Richard Smith was the editor of the BMJ until 2004.

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  • Vcm

    I find the sentiment admirable but to my mind there is no shortage of literature, films or great works which elaborate the points you discuss- dying well, true health, climate change- beautifully. A large number are freely available through the internet. It is not a shortage of humanities to me, more a question of access and distribution and bringing these topics to the fore, which falls into media and distribution. I don't think bigger or smaller humanities budgets will make a difference. The best works often are written with small budgets. It is a question of application, cross-media platforms where healthcare and other skills come together to apply these thoughts.

  • http://twitter.com/psychoticyordle Mike Rees

    You've given loads of examples of why we needed humanities. I can't see one as to why we need it. The resources are already out there – spend the money making doctors read them.

  • http://twitter.com/PostFilm Dr Ian McCormick

    I share VCM's points below, and having enjoyed a long and privileged career in the literary arts I'm now thinking and feeling that the long under-resourced field of community arts is where resources would be best focused. That positions demands having a recogbition of the creativity of ordinary people, as well as their capacity to respond to others' creative work.

  • Matthew_bushell

    Both VCM and Dr Ian McCormick have identified a significant application for the humanities (Community Arts) which is, certainly within my society, already seems to be on peoples minds and agenda's, especially where concepts of Wellbeing (which is, if I'm not wrong, advocating an improvement of personal, social and cultural consciousness in order to enhance functionality and efficiency of modern societies on all levels and across all sections) and are concerned – through community engagement it is possible to resurrect ancient and historic wisdoms which themselves offer people practical insight into what it is to be human but in a way that enables, through application, a whole host of transformations, from physical to psychological. It seems to me that there is currently a kind of adolescent, philosophical confusion about the function of knowledge – both what it should be used for and how it should be used; I have found there to be an emergence of a practical philosophy geared toward the advancement of personal and social consciousness that, when simplified, seems to contain all that is needed for the world to initiate positive and meaningful change.

    The issue of course still seems to be that the empirical method has a strangle hold on our intellectual evolution – just as theology once had – disallowing the emergence of alternative practice on the sole basis of not knowing if it is really 'trustworthy'. The sensible thing to do, for ecological purposes (as far as I can think) is to combine Scientific Reason with the more subjective and inter-subjective emotional experiences of man, in order to create a narrative for evolution that does not alienate the common man, instead actively bringing him into the very experience of evolution. I find it excruciating to read so much hopeful literature and yet see, locally, so little integral development, in the sense that I am personally, as an example, struggling to engage the attention of the academic, religious and political community with practical discussions about how best to stimulate a human advancement in thought and practice. The reality, it seems, is that the higher-communities are too busy, too indulged to let go of their most intimate passions, passions which many accept are a result of their particular lives and thus no more important or useful than the passions of a Bin Man, or Factory Machinist.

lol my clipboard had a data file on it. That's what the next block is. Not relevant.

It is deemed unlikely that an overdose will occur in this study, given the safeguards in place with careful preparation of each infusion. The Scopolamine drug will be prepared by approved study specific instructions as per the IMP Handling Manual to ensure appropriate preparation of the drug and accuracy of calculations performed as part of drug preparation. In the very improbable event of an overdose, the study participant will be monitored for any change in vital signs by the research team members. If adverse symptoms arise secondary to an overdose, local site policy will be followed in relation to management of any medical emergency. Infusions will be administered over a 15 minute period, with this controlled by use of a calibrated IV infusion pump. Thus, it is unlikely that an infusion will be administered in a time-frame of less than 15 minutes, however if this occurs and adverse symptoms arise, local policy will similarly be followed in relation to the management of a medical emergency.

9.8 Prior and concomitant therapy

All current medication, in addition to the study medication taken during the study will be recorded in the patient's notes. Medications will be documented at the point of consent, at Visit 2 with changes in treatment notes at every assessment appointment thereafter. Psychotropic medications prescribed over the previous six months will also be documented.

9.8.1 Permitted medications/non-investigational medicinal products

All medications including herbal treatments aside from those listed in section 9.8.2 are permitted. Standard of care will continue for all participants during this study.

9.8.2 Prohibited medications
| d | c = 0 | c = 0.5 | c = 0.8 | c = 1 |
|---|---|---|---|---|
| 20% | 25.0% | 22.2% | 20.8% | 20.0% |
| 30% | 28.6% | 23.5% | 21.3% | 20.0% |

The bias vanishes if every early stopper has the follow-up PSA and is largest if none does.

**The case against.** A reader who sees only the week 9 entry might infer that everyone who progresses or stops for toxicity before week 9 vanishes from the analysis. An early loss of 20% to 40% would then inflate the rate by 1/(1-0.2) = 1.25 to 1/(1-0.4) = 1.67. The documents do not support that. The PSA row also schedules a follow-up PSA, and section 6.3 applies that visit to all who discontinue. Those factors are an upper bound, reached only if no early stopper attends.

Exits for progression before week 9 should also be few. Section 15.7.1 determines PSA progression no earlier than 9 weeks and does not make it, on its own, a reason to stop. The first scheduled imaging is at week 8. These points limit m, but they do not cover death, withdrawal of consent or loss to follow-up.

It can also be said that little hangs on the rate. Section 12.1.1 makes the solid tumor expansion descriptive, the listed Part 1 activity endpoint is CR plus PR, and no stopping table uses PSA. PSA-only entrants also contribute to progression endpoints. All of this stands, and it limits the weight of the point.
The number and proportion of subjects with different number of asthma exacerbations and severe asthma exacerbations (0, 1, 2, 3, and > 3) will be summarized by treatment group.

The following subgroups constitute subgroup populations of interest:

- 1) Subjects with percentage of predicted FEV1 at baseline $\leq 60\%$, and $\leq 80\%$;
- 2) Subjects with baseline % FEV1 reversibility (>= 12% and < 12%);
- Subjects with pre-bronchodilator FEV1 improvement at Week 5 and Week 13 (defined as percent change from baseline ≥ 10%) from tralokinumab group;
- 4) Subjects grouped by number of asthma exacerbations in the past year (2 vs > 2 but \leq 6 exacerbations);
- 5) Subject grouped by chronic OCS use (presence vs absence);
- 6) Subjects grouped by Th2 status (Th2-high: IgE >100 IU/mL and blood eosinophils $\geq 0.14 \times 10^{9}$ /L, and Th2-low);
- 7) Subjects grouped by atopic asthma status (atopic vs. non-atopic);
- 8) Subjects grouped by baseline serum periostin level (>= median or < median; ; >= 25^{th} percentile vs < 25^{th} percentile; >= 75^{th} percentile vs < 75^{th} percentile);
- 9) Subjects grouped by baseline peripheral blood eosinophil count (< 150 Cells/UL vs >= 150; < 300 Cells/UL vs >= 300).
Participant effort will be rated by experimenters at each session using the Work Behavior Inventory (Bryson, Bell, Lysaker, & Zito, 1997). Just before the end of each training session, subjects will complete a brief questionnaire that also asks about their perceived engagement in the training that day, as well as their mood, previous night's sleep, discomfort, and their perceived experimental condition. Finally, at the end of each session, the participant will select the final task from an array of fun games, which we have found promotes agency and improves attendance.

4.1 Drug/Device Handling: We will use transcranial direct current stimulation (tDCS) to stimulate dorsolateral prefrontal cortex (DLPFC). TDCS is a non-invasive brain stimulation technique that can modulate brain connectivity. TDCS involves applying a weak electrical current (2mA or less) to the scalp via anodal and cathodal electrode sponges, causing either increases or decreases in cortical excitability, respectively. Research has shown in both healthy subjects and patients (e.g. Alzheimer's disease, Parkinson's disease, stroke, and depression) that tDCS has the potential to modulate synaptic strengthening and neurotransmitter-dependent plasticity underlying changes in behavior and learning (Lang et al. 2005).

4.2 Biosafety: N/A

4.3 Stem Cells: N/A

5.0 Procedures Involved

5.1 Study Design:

Art has not, at the grass-roots level and within many societies, yet been understood as being a means to great ends: many powerful people fail to understand what is happening in Artistic processes, as they do in other, more common psychological processes, and yet there is good enough reason, supported by science, to accept already that through experiences, well structured experiences, people can achieve impressive insights into the nature and thus the benefit of collaboration and cooperation.

    All this said, and I think Richard Smith himself seems to be advocating a move toward an increased, intrinsic relationship between the physical Sciences and the more, shall we say (not wanting to inflame sensitivities) Metaphysical (Imaginative) Sciences, in order to serve not least an economical benefit but, dare I say it, a spiritual one? I don't want to miss the point. Should those working in the Humanities be supporting those working in Health? Of course and vice-versa and absolutely the cuts in Education has set us back – I dread to think – a very long way. Again, all that said, perhaps it is over complicating the issue by categorizing precisely who should be helping who. We should all be helping each other and I find it utterly unacceptable that there is so little interdisciplinary collaboration across the board – and especially within Universities. So something does have to change.

    I think communities (the country and the world – and I'm sure it is happening in places already) ought, through Creative Play (if you will) explore their thoughts and feelings, with the help of the Science and the Humanities (every credible, useful discipline on the planet), about what it means to be human. We need to be thinking in more ecologically interdisciplinary ways, with a will to transcend cultural habits and barriers with communication and behavior.

    Where there is the Will, there is the Way…as someone once said. Does anyone know?